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Muslim Bloggers Debate Apple 'Mecca' Posting

One site, which some have identified as belonging to an extremist organization, claims Muslims are offended by Apple's Fifth Avenue store because it resembles an Islamic holy site. Others say that's not a widely held opinion among Muslims.
A report that an Islamist Web site called Apple's Fifth Avenue store in New York City "blasphemous" and an "insult to Islam" touched a nerve among Mac fans and Muslims and set off widespread discussions about perceptions of Muslims.

The Middle East Media Research Institute, which states that its mission is to "bridge the language gap which exists between the Middle East and the West," posted a statement last week that it referred to as a translation from an Islamist Web site. Founder Yigal Carmon identified the Web site Friday as alhesbah.org.

The translation said Apple's new store is offensive because it resembles to Ka'ba, the holy structure Muslims face when they pray. It also said the author took offense to the use of the term "Apple Mecca" used in some bloggers' headlines and stories about the new store.

The Apple Fifth Avenue Store is shaped like a glass cube. Ka'ba is also a cube, covered in black cloth. The store was covered in black before it opened in May.

MEMRI's statement, titled "Apple Mecca Project Provokes Muslim Reaction," said the store sells alcoholic beverages and is "clearly meant to provoke Muslims." The store does not sell alcohol. Although its cube-shape may resemble the Ka'ba, the dimensions are different.

The statement urges people to spread an alert to "stop the project."

Apple, one of the largest computer companies in the world, responded by saying the company respects all religions, did not set out to build a replica of the Ka'ba and never referred to the store as "Mecca."

Since the alhesbah.org is blocking new registrations, TechWeb could not confirm the Apple Store posting firsthand. Alhesbah is known as a Web site for extremists. Carmon said the person posting about Apple has been a frequent contributor, but he said he did not know whether discussion ensued.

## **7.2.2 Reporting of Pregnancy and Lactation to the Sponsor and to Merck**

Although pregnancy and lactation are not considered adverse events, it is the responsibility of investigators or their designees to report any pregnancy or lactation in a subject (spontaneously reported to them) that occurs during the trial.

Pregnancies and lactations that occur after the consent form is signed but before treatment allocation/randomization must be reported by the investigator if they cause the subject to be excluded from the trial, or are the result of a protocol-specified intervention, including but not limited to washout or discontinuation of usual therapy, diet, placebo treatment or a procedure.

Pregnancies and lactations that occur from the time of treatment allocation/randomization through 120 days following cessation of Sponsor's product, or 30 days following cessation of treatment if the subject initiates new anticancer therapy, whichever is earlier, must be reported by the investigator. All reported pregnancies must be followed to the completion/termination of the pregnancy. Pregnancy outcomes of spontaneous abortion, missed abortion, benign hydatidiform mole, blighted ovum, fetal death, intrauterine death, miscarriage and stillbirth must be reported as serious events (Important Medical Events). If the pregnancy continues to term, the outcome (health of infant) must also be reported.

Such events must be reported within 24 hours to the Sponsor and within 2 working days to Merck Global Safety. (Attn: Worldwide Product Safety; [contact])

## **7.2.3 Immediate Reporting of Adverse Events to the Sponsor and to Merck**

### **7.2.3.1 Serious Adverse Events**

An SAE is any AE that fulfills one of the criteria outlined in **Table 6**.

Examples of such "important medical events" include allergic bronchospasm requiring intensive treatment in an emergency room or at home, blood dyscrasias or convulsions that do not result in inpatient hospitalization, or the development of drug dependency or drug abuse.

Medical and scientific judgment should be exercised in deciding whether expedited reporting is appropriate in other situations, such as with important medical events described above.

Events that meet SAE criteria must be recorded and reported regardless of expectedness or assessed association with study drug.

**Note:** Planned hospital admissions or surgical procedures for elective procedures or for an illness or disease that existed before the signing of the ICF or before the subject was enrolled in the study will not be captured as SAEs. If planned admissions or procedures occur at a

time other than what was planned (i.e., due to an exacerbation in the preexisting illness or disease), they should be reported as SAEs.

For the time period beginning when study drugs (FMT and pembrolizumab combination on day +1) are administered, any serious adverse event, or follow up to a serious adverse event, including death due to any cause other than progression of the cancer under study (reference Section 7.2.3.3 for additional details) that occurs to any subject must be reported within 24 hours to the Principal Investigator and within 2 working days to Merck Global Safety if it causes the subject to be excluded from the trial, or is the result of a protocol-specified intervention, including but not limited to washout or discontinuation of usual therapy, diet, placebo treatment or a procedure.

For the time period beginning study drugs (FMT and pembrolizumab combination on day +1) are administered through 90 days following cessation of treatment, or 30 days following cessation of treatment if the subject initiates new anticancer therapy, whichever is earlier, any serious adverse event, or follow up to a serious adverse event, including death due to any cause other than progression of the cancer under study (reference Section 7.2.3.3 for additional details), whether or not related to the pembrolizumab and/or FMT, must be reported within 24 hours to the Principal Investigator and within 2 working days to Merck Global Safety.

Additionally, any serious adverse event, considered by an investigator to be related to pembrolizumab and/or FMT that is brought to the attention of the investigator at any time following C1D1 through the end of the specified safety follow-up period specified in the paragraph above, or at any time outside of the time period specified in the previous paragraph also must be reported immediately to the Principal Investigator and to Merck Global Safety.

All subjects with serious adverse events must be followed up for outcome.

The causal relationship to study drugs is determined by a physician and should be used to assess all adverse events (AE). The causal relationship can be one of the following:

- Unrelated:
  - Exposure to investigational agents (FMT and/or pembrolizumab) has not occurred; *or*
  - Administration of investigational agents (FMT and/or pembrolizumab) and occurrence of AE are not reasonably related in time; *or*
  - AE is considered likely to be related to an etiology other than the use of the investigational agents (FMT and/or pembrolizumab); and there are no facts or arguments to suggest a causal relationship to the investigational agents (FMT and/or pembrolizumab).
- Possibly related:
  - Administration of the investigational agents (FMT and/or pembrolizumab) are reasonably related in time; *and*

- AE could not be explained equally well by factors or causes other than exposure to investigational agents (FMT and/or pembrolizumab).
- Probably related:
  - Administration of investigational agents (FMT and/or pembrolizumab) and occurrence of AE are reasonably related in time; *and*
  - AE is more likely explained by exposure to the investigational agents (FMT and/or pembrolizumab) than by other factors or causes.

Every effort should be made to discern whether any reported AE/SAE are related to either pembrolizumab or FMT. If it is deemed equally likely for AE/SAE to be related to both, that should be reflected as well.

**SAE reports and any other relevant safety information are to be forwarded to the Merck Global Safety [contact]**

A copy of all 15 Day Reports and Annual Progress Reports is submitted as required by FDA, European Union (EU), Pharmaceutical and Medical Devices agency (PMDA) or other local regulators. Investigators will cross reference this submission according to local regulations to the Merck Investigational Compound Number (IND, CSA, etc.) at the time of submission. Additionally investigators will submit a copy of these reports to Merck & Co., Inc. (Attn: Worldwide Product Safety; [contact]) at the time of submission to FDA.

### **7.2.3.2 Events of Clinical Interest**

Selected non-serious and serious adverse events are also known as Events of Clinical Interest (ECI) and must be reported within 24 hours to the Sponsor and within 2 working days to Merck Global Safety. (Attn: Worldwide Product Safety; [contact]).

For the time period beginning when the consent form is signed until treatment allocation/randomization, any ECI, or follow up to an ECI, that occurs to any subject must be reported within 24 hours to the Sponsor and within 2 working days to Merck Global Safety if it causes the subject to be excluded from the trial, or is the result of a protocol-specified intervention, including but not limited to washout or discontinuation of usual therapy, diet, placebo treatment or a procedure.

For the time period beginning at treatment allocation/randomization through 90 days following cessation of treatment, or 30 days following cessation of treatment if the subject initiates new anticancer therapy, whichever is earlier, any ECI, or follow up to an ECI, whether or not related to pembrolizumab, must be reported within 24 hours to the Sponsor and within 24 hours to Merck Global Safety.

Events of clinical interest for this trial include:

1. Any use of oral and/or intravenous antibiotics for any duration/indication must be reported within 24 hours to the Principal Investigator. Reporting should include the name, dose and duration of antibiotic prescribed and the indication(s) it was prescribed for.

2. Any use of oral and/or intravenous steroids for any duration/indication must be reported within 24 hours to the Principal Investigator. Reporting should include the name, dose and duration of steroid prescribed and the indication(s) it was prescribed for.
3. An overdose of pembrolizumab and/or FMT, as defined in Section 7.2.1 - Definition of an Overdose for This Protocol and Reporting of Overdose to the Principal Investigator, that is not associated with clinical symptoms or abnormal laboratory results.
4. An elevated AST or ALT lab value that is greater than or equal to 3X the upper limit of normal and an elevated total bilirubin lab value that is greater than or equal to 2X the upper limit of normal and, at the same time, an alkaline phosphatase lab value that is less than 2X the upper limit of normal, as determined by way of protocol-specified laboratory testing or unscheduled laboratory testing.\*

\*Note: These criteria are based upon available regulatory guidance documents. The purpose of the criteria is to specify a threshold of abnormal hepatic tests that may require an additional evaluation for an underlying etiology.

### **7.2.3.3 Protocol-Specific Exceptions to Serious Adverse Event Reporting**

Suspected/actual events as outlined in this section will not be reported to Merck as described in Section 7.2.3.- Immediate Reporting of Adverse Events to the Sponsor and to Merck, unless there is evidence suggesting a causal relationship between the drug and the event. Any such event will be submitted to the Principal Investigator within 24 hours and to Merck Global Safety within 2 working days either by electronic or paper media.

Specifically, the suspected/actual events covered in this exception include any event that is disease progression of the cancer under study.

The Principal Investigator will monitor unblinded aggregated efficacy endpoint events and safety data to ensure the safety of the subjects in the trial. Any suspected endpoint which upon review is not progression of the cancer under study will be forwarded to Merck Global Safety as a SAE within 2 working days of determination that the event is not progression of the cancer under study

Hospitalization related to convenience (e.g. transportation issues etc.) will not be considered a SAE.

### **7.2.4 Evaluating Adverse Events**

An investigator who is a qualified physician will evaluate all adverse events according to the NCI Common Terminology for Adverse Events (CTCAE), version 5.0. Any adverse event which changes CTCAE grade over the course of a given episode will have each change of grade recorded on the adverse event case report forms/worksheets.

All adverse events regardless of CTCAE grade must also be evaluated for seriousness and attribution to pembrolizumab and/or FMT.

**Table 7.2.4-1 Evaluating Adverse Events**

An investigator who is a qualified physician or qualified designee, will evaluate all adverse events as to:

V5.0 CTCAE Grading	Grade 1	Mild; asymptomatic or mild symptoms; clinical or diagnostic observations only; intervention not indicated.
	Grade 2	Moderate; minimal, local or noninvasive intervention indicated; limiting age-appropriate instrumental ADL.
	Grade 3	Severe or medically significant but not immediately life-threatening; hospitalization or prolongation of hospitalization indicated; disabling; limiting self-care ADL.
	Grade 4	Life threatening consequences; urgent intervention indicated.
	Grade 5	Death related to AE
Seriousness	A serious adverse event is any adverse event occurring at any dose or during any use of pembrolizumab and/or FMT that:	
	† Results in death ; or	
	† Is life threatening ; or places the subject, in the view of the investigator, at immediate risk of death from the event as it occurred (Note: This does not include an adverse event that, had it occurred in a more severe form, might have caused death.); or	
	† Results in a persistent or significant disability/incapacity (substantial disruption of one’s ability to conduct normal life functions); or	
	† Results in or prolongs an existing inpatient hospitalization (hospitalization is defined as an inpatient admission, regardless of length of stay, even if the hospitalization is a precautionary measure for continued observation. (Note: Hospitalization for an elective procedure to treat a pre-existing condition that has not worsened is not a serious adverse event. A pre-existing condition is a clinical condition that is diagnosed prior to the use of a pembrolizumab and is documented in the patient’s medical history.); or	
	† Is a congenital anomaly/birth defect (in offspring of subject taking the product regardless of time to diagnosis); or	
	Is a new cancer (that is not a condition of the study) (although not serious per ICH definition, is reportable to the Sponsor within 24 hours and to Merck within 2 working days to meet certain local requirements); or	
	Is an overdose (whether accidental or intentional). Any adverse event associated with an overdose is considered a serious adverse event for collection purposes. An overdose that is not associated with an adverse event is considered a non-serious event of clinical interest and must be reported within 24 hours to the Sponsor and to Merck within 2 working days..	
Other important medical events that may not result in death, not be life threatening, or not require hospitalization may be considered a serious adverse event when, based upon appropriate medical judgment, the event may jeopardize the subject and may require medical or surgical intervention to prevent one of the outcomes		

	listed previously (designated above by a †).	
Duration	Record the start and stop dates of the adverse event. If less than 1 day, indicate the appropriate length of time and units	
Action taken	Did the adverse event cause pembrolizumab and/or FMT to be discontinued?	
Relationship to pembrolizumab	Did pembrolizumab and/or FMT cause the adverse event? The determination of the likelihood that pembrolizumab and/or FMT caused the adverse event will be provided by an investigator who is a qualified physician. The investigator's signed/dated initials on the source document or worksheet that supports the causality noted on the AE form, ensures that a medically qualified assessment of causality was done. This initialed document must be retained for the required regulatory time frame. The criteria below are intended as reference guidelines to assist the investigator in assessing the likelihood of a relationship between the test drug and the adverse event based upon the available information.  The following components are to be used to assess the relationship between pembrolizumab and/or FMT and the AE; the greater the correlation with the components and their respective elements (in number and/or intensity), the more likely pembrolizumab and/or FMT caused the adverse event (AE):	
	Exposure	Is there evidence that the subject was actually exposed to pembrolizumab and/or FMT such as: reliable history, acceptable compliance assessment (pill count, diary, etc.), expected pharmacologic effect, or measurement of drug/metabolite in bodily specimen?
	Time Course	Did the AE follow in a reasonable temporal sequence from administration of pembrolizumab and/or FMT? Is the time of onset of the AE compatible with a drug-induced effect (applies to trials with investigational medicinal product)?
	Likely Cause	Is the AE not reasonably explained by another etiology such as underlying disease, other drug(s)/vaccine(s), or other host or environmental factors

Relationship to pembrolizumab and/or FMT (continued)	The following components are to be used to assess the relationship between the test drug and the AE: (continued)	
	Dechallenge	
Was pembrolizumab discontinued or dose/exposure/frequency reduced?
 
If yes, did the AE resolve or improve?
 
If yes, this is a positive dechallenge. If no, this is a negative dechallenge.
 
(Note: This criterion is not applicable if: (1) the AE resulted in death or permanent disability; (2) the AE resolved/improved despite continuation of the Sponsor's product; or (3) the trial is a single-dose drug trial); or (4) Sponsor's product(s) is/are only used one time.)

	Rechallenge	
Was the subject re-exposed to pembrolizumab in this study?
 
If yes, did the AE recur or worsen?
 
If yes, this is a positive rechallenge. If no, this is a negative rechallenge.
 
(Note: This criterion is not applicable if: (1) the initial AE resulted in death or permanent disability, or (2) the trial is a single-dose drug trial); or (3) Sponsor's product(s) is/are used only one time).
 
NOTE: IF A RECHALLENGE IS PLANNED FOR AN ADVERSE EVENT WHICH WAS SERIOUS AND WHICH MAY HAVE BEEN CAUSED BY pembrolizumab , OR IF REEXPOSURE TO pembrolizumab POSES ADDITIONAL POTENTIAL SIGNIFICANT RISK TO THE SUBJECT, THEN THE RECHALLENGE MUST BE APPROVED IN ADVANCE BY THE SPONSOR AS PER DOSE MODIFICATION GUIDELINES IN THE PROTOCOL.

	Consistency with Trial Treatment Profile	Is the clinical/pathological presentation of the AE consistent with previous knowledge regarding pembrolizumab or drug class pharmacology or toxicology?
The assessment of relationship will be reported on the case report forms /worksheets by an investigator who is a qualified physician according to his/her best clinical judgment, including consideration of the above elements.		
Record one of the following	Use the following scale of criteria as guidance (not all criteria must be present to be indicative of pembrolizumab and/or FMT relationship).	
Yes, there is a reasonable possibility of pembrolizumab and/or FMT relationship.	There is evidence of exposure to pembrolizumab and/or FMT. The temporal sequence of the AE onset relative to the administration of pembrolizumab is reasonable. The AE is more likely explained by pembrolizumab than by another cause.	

Discussion has been widespread on English-language sites devoted to Apple products and Muslim news.

Shahed Amanullah, editor for a Web site that provides a critical analysis of issues regarding the Muslim community, was one of the first to speak out. Like many others, he objected to MEMRI's report, saying the organization often chooses articles that reflect Muslims in a poor light.

"What if a Muslim in a forest complained about a New York retail outlet he'd never visited," Amanullah asked in his posting. "Would he make a sound? If MEMRI weren't around, he wouldn't."

MEMRI has been highly praised and criticized for its work translating extremist statements by U.S. government leaders, intelligence directors and large media outlets. The organization drew criticism after the posting.

Carmon defended MEMRI, saying it is important for the world to know about hateful messages being spread by Muslim extremists. He said MEMRI also praises reformist Muslims and there are many Muslims giving honor to the world. He said that MEMRI's critics are aiming at the wrong target.

"It's a typical shoot-the-messenger reaction," he said during an interview Friday. "Apologists don't want to face it. Instead of rebelling against the Islamists, they blame us and have nothing to say about the Web site that posted it. It's a shameful approach." If MEMRI revealed its sources, moderate Muslims could discredit those sources, Amanullah said during an interview Friday.

"I think it's great that somebody translates their stuff, but it made a lot of people think that Muslims, as a mass of people, were upset," he said. "Not only do Muslims, not care, I must know 50 Muslim Mac users."

Amanullah said that only articles about Danish cartoons mocking the Muslim prophet drew more reader reaction on altmuslim.com.

Many Muslim Apple fans users posted humorous and serious discussions and declarations of their fondness for Apple and Macs. Some disagreed with the resemblance. Many who saw similarities said they were flattered.

The overwhelming response on altmuslim.com consisted of Muslim declarations of fondness for the store and outrage that the issue even came up. Although they were fewer in number, there were also harsh criticisms of Muslims in general for taking offense.

"It hit a nerve on multiple levels," Amanullah said. "What surprised me is that people associate us here with the crackpots. That's what surprised me. I guess it just shows how sensitive that people are on both sides, with non-Muslims thinking we're all offended by everything and a sense among Muslims that they're under attack."

Abid Hussain, a British Muslim, was among those who felt attacked. He said in an e-mail, interview last week that he has lived in the U.K. his whole life and never felt a conflict between being a good British citizen and a good Muslim until the Sept. 11, 2001 attacks against the United States.

"Ever since then, people from both sides have taken every opportunity they can get to stir up tensions," he said.

He said the posting about Apple was not representative of Muslims, but many people took it that way.

"Muslims aren't offended," he said. "One idiot was, and it all has blown up into a mess."

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